So what are the key arguments / rationale for keeping eBook prices artificially high? Perhaps the main reason has to do with high operating costs incurred by large publishers, as well as the need to maintain a powerful marketing and promotional machinery. Furthermore, it may also be argued that lower cost eBooks are somehow cannibalising the margins to be had from physical books. Whatever the case, it seems publishers stand to lose out if they don’t do something (innovative?) to counter the effects of change.
Hmm, now where have we seen this before, (and how did that industry cope / survive)? Ah, yes, the music industry went through something similar, except they chose to sue those pirates and freeloaders (aka the people formerly known as customers), that supposedly ‘stole their bottom line’. However, they seem to have found other ways to complement dwindling revenue streams, e.g. via ticket sales for live performances. By the way, death may no longer prevent artistes from performing before a live audience, assuming this deceased artist hologram idea catches on.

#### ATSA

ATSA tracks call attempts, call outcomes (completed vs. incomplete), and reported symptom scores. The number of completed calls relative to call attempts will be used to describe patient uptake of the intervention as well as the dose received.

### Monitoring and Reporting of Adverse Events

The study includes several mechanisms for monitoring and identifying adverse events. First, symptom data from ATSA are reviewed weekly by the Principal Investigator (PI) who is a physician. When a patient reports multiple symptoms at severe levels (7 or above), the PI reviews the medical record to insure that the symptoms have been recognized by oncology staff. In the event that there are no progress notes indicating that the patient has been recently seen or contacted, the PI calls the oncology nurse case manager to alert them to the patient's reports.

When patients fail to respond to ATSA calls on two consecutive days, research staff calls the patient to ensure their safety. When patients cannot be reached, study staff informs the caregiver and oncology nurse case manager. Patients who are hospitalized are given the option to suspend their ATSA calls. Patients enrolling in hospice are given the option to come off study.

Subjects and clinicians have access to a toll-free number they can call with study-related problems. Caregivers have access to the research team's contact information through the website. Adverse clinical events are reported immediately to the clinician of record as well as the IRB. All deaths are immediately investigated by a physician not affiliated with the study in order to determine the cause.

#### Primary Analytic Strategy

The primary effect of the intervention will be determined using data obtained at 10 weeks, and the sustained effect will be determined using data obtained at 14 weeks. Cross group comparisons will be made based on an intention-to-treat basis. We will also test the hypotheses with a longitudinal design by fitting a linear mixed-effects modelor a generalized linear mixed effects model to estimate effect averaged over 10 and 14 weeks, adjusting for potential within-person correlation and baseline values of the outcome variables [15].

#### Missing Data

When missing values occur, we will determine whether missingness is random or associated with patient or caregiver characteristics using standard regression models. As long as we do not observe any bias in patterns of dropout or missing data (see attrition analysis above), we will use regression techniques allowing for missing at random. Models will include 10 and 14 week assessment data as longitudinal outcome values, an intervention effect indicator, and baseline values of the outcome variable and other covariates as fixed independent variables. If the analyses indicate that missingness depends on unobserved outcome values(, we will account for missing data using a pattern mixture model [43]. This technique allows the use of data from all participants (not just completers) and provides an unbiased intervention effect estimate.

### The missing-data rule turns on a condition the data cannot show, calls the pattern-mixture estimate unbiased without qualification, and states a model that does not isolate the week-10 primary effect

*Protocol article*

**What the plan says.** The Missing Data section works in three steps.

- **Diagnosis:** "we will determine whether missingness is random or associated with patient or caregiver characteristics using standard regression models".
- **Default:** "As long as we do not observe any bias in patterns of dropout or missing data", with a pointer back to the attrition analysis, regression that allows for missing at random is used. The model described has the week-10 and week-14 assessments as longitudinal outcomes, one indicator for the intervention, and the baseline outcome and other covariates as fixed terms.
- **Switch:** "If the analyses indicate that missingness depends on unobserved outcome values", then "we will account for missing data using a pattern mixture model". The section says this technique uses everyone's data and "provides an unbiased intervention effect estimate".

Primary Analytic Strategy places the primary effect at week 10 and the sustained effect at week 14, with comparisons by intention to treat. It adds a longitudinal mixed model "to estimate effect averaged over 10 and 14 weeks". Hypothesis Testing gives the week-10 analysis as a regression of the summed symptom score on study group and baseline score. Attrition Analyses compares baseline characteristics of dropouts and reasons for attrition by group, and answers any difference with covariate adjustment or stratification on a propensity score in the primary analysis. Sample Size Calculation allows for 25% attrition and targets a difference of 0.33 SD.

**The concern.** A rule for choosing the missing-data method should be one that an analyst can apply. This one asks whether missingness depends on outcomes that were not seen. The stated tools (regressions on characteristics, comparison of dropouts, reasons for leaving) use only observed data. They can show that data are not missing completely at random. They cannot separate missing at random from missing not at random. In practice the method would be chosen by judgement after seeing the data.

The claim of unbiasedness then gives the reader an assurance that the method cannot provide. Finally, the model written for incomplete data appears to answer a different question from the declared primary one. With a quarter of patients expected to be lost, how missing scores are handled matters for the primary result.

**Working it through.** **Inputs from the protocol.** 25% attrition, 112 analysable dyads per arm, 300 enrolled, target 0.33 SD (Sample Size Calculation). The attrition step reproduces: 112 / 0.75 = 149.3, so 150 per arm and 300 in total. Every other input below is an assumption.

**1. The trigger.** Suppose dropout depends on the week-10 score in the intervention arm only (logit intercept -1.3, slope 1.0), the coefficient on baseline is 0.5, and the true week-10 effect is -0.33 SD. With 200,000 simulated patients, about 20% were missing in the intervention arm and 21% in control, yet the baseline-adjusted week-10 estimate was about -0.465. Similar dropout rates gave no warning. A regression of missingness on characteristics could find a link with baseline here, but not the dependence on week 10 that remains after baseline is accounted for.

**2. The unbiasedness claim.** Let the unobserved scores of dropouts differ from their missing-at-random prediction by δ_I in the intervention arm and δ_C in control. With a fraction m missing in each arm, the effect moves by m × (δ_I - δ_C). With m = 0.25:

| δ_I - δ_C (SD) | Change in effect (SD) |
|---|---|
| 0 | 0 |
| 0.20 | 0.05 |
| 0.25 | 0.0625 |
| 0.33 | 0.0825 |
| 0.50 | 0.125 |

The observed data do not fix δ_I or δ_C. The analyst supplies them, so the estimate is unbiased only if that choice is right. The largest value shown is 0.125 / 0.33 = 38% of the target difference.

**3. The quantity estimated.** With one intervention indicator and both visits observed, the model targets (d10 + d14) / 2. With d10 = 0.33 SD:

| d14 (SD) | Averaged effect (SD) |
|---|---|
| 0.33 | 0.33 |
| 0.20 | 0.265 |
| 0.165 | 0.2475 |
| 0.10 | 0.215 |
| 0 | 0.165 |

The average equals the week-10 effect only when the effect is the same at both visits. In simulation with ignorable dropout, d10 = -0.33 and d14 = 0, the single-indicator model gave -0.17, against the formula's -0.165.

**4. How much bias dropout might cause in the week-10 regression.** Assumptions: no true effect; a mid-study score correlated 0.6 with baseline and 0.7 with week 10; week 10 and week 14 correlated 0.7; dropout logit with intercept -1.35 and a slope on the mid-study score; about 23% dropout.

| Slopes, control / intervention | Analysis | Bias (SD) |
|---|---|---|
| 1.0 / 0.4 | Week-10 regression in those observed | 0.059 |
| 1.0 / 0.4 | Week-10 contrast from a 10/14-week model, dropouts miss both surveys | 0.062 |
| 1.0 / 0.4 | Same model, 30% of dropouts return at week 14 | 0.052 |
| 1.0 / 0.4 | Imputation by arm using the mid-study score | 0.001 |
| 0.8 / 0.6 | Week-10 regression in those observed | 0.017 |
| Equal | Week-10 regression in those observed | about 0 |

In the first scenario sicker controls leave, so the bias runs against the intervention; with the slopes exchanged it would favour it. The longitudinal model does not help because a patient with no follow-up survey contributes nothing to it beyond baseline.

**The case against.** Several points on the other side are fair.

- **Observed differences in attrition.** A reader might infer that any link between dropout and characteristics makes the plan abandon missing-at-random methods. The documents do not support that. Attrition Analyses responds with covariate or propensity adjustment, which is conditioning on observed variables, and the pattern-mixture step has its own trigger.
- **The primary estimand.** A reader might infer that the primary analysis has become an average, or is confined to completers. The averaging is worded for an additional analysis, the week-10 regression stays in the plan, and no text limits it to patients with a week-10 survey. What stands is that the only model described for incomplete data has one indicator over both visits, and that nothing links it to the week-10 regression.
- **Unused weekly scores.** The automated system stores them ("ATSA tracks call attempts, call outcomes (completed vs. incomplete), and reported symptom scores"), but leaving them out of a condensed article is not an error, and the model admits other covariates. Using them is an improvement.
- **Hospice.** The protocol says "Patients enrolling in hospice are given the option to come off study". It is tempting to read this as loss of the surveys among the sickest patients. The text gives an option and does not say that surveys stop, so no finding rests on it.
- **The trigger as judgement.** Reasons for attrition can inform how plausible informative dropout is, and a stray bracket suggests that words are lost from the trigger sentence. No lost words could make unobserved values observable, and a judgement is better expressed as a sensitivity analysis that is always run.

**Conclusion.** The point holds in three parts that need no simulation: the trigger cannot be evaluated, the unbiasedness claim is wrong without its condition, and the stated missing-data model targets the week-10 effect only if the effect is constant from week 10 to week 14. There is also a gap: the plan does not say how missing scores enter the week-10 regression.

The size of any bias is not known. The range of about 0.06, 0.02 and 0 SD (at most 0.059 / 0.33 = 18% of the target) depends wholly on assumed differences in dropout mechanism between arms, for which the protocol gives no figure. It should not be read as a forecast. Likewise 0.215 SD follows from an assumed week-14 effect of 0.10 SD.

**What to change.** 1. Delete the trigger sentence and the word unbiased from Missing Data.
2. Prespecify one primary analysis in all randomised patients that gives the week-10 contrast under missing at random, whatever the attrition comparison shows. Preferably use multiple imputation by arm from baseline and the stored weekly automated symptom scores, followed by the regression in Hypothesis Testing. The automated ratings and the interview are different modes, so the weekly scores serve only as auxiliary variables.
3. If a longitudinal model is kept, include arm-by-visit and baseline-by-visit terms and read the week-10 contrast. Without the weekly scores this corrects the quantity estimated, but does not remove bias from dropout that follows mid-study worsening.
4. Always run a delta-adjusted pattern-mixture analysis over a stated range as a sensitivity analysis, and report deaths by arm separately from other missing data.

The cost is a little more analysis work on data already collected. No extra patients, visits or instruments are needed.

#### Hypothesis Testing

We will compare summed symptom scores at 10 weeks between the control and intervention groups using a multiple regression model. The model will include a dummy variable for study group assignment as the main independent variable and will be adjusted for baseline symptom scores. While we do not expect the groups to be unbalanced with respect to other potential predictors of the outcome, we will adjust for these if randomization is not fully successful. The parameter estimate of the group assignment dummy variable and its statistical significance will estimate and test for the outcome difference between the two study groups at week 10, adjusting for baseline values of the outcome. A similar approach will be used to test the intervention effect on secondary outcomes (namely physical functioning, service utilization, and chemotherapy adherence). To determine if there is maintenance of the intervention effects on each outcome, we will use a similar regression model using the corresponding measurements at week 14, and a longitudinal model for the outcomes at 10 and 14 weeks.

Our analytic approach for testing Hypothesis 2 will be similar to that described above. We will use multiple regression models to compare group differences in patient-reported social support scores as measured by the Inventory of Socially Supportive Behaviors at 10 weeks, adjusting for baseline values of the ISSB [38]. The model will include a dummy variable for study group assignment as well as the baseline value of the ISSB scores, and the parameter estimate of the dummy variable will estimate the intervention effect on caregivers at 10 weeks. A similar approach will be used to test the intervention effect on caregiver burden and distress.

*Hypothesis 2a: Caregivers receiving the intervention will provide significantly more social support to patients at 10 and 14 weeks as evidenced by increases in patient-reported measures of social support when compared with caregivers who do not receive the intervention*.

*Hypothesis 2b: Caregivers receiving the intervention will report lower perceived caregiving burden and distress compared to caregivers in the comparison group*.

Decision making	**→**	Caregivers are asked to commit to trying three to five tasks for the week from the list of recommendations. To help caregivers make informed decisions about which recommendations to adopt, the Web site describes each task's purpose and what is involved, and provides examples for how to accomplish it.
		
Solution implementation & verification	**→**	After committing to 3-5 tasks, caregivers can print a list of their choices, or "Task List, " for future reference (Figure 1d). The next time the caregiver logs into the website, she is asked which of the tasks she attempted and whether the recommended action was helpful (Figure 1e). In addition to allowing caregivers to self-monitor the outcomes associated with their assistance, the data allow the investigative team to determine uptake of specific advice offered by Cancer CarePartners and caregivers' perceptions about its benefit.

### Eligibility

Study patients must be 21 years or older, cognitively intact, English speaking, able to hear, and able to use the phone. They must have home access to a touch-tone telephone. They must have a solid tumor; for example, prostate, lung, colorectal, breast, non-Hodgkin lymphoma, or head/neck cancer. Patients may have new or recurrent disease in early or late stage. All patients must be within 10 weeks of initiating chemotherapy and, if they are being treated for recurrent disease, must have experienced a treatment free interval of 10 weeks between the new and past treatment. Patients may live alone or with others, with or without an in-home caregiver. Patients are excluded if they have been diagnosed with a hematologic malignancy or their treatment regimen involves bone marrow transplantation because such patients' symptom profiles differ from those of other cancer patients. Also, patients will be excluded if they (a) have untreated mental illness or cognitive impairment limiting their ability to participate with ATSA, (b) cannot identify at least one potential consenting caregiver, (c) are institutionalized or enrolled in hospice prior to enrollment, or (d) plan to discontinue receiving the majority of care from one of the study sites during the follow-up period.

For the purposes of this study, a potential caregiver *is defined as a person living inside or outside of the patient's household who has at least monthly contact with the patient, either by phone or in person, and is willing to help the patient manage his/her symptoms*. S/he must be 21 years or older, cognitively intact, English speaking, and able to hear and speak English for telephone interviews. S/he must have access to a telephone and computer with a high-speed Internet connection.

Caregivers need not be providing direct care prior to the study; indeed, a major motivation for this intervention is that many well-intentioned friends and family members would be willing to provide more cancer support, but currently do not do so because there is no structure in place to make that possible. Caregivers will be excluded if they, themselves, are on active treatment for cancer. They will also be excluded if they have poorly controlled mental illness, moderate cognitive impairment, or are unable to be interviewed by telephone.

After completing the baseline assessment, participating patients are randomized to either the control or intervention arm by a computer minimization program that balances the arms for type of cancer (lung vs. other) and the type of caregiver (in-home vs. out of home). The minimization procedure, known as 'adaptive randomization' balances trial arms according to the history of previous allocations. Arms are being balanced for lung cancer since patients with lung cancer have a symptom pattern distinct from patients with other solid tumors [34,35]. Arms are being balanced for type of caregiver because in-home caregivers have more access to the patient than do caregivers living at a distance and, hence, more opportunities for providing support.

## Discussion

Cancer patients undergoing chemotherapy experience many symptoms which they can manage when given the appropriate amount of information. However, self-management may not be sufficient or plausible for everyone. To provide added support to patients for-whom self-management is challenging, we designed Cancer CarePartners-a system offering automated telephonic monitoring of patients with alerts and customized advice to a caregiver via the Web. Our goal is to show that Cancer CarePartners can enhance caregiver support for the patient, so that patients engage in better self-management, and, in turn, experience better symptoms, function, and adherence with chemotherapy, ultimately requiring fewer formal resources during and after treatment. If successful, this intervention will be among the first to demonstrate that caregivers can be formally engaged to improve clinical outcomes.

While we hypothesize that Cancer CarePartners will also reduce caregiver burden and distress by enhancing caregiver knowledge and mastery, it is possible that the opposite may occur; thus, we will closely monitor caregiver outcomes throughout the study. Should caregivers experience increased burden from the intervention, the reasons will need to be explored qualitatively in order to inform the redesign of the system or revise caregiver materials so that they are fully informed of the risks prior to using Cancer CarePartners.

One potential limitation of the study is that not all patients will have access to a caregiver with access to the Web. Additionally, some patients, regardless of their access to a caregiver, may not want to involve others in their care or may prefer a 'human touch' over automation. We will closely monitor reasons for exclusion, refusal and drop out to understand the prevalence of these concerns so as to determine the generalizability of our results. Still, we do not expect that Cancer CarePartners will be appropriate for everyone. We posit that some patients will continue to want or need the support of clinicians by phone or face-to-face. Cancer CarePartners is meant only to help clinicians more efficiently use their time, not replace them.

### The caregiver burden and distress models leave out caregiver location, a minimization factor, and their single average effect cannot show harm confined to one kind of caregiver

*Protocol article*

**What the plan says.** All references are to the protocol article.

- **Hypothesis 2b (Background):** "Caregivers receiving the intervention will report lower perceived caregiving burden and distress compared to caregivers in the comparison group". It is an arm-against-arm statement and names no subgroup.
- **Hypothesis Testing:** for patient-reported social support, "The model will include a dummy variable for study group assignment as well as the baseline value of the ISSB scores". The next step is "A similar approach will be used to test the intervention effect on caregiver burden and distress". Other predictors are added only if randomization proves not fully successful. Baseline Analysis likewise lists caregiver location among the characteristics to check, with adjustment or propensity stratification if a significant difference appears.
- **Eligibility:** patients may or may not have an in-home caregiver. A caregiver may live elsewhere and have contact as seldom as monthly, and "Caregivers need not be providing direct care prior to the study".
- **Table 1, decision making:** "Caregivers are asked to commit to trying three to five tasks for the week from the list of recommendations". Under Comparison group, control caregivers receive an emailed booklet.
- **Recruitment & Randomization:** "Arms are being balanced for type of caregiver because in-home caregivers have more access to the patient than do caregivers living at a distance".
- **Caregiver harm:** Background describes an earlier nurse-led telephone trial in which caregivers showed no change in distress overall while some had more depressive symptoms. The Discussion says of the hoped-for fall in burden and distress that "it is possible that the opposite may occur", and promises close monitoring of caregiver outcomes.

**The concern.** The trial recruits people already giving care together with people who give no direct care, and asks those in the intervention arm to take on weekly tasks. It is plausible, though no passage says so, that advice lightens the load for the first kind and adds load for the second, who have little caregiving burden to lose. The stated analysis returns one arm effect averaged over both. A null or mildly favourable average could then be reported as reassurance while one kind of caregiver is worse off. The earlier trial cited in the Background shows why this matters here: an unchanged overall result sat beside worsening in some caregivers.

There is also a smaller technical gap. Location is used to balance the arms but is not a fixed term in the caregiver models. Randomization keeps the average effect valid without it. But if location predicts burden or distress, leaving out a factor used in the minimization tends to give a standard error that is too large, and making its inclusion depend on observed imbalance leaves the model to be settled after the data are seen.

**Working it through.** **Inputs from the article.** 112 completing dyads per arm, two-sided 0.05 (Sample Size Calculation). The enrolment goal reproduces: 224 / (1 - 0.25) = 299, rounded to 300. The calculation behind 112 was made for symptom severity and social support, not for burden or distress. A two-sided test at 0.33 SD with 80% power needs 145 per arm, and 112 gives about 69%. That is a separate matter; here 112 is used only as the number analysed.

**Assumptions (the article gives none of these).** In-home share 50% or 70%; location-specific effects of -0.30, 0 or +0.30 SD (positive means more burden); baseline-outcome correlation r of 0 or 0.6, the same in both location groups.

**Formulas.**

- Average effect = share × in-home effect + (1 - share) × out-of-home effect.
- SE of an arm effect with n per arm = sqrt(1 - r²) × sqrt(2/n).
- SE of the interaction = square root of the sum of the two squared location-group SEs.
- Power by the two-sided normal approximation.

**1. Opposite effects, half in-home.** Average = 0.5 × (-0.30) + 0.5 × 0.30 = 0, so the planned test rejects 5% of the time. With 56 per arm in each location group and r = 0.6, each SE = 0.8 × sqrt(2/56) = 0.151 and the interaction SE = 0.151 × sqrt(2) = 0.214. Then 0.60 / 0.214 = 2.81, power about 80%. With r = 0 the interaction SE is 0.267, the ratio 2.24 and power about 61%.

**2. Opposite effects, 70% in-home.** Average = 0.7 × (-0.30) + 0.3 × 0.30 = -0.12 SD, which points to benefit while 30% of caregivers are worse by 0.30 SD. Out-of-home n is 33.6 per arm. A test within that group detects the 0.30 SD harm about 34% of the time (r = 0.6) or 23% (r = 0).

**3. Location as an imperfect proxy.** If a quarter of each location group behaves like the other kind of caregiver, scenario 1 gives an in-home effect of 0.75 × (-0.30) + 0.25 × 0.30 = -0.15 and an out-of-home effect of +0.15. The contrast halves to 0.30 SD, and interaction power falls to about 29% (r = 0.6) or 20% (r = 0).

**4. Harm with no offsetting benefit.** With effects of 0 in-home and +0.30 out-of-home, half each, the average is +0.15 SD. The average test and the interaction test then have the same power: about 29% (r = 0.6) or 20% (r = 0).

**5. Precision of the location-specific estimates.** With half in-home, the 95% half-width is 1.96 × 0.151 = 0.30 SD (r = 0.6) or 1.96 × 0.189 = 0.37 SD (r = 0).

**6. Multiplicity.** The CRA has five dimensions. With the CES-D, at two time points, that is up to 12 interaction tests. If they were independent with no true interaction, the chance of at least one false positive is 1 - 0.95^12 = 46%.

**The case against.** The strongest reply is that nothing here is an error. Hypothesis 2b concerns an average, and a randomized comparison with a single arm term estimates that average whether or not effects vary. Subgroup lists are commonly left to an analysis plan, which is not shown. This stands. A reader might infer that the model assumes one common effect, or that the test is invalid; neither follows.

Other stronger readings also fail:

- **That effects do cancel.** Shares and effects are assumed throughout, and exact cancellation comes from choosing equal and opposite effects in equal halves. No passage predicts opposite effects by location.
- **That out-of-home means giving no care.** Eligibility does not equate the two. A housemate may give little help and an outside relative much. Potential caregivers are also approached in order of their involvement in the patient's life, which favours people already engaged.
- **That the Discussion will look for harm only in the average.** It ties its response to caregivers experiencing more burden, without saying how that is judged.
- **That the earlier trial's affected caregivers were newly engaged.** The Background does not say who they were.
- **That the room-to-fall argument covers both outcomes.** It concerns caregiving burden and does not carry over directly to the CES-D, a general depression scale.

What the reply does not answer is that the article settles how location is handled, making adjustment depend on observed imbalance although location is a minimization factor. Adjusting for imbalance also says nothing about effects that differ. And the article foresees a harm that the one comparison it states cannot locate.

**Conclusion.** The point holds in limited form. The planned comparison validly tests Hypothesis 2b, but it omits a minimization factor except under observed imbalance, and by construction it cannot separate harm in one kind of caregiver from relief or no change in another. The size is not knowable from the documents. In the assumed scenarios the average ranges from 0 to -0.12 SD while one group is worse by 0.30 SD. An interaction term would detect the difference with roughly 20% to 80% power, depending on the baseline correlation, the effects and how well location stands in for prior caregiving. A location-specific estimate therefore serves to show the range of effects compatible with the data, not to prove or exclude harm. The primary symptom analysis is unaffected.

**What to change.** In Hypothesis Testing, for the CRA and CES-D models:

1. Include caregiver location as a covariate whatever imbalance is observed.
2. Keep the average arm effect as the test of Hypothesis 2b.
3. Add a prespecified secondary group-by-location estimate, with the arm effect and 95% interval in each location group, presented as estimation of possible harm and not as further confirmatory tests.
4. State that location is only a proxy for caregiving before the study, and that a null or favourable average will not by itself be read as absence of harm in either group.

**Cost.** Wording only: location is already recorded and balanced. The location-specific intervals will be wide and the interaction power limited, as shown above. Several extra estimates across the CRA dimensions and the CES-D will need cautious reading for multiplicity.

Luckily the book publishing industry don’t have to take quite so drastic a measure, especially as it has been shown time and again that new media formats and channels do not necessarily mean the complete demise of existing ones. This is arguably the perfect time for publishers to embrace even bolder / more innovative thinking to discover complementary initiatives that will bolster an industry under threat, real or imagined. They must observe and capitalise on consumer trends and emergent user behaviours. For example, the sheer capacity, variety and anonymity (i.e. no tell tale covers) of reading material to be found on your average eBook reader means that users now carry, consume and explore hitherto unthinkable (at least in public) subject matter. The current boom in romantic erotica sub-genre, aka Mommy Porn, is an interesting case in point.